Let's now proceed with the evaluation of the gustatory profiles of the wines of our tasting by contrast, starting from Orvieto Classico Superiore. The first aspect we evaluate is the attack – that is, the initial sensations perceived in the mouth – and, to do this, we take a sip of the Umbrian wine. Orvieto Classico Superiore is characterized by a crisp attack of good acidity and structure, in which the effect of alcohol, well perceptible, contributes to the balance of the wine. In the mouth we also perceive the flavors of apple, peach and plum, therefore confirming the correspondence to the nose. Let's now pass to the evaluation of the attack of Verdicchio di Matelica and take a sip of the wine from Marches. In the mouth we perceive a decidedly prominent sensation of crispness in addition to the good structure. The effect of alcohol, less intense than in Orvieto Classico Superiore, is however enough to give the wine a good balance. In the mouth, moreover, we perceive the flavors of apple, pear and almond, also in this case confirming the good correspondence to the nose. Finally, note the pleasing mineral sensation which is perceived in both wines.

 The last phase of the tasting examines the intensity and quality of the sensations that the wines leave in the mouth after swallowing, in particular, the taste-olfactory persistence, that is, the amount of time during which the sensorial characteristics of the wines continue to be clearly perceived in the mouth. The finish of the Orvieto Classico Superiore is characterized by a good taste-olfactory persistence in which the flavors of apple, pear, plum and hazelnut are perceived, often with a hint of almond. We also continue to perceive the crispness of the acidity of the wine, kept in balance by the effect of alcohol, as well as a pleasing sensation of minerality. The finish of Verdicchio di Matelica is persistent, leaving the pleasing crispness of acidity in the mouth, more evident than the Orvieto Classico Superiore, in addition to the pleasing flavors of apple, plum, almond and a hint of minerality. Before ending the tasting, let's evaluate again the two wines, on the nose and on the taste: the differences between Orvieto Classico Superiore and Verdicchio di Matelica are even more evident.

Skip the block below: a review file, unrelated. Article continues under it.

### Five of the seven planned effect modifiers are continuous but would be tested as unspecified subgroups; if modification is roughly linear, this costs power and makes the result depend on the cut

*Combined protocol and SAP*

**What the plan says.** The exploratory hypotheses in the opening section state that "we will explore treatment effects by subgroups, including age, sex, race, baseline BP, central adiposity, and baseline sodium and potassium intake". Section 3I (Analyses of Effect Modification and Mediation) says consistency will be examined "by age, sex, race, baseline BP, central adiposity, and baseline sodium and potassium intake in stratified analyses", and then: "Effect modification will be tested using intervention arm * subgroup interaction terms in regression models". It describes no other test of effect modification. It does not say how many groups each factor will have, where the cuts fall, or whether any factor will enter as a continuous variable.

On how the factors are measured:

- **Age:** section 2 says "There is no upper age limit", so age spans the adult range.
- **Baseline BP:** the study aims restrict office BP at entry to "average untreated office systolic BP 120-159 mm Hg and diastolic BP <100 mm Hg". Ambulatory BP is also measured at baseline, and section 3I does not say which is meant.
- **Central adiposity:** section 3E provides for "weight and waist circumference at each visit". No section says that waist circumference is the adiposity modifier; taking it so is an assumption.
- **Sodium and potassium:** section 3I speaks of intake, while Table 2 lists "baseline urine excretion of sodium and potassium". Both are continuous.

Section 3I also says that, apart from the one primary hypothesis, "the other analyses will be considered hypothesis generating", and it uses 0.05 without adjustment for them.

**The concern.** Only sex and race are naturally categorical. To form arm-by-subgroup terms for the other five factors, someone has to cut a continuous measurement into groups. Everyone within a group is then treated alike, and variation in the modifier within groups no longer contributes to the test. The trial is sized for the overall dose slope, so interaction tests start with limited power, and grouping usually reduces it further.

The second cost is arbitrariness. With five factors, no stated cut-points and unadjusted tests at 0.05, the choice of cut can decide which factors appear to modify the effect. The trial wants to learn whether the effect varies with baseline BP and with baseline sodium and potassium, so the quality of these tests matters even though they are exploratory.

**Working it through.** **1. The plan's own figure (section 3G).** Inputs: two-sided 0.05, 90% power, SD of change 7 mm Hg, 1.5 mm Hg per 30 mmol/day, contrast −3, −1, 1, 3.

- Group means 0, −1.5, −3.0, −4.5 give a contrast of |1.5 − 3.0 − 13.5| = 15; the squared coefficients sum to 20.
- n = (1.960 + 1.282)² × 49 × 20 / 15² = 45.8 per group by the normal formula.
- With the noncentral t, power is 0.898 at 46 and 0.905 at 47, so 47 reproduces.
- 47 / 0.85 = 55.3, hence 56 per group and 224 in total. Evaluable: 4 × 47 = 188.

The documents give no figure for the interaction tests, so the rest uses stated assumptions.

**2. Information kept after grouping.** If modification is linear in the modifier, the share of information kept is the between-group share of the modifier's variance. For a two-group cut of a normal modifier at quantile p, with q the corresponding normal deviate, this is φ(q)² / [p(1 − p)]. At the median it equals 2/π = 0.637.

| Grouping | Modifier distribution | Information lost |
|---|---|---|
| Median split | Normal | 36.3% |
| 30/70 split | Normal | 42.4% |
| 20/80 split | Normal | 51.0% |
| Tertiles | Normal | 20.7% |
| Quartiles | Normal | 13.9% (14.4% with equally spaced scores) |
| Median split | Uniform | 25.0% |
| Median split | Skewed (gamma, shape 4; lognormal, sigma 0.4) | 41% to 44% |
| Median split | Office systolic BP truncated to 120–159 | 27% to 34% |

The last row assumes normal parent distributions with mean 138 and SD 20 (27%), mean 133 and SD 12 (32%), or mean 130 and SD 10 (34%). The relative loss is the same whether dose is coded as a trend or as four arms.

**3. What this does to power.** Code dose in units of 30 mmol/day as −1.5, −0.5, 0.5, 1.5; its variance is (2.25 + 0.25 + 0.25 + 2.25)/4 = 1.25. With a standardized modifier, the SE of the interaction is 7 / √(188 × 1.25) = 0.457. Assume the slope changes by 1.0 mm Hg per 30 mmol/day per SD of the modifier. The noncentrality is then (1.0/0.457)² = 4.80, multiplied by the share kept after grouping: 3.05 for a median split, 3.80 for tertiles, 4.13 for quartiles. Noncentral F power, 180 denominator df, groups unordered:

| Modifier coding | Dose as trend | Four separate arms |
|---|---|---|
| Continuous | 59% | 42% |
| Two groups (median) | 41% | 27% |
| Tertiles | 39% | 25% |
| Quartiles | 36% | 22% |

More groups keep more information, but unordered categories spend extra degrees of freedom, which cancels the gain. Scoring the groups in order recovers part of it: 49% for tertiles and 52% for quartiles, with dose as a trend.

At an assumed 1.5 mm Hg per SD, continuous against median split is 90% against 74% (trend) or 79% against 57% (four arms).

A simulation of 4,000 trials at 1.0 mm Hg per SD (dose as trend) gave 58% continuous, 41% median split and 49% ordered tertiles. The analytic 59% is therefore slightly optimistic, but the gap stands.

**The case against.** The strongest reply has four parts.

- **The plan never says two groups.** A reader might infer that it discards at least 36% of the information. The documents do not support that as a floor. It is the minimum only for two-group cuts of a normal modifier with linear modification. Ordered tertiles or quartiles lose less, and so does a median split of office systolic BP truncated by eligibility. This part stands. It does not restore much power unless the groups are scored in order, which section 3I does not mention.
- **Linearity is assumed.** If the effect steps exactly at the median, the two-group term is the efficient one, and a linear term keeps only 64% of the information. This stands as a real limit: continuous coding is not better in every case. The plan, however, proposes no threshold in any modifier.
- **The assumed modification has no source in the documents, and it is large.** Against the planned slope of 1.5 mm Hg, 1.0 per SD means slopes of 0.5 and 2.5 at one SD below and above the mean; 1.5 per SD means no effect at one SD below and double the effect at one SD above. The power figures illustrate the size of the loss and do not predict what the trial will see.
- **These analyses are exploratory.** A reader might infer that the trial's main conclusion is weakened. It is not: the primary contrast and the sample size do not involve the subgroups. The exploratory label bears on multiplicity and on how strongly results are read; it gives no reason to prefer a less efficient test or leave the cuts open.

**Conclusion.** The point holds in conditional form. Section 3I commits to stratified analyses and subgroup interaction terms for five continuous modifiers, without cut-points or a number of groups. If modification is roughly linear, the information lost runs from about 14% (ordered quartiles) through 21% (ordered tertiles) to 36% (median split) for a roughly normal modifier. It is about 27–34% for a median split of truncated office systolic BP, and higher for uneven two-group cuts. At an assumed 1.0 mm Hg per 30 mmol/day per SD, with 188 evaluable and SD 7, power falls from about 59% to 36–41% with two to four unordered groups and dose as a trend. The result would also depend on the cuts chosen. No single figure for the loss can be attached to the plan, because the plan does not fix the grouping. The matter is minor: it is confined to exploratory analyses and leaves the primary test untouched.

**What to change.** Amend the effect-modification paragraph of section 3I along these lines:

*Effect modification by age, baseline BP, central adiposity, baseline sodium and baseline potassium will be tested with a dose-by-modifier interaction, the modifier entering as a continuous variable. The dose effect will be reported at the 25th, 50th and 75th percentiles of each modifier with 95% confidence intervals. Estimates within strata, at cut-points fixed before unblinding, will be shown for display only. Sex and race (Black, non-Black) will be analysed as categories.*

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  Wine Tasting Issue 197, Summer 2020   
Contrasts of Orvieto Classico Superiore and Verdicchio di MatelicaContrasts of Orvieto Classico Superiore and Verdicchio di Matelica Wines of the MonthWines of the Month  Contents 
Issue 196, June 2020 Follow DiWineTaste on Follow DiWineTaste on TwitterIssue 198, September 2020

Wines of the Month


 

Score legend

Fair    Pretty Good    Good
Very Good    Excellent
Wine that excels in its category Wine that excels in its category
Good value wine Good value wine
Prices are to be considered as indicative. Prices may vary according to the country
or the shop where wines are bought




Reggiano Lambrusco Frizzante Marchese Manodori 2019, Venturini Baldini (Emilia-Romagna, Italy)